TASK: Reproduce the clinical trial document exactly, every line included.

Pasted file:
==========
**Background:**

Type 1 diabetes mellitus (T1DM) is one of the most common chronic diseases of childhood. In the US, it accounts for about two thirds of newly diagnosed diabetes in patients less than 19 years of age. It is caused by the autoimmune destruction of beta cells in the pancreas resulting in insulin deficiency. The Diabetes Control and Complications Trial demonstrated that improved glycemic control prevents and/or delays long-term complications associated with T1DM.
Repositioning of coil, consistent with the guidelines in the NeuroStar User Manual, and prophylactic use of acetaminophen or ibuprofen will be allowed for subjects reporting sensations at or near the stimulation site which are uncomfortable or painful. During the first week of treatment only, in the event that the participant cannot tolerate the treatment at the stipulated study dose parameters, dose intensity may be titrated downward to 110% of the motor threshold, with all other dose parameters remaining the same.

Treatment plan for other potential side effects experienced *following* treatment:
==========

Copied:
**Background:**

Type 1 diabetes mellitus (T1DM) is one of the most common chronic diseases of childhood. In the US, it accounts for about two thirds of newly diagnosed diabetes in patients less than 19 years of age. It is caused by the autoimmune destruction of beta cells in the pancreas resulting in insulin deficiency. The Diabetes Control and Complications Trial demonstrated that improved glycemic control prevents and/or delays long-term complications associated with T1DM.
Repositioning of coil, consistent with the guidelines in the NeuroStar User Manual, and prophylactic use of acetaminophen or ibuprofen will be allowed for subjects reporting sensations at or near the stimulation site which are uncomfortable or painful. During the first week of treatment only, in the event that the participant cannot tolerate the treatment at the stipulated study dose parameters, dose intensity may be titrated downward to 110% of the motor threshold, with all other dose parameters remaining the same.

Treatment plan for other potential side effects experienced *following* treatment: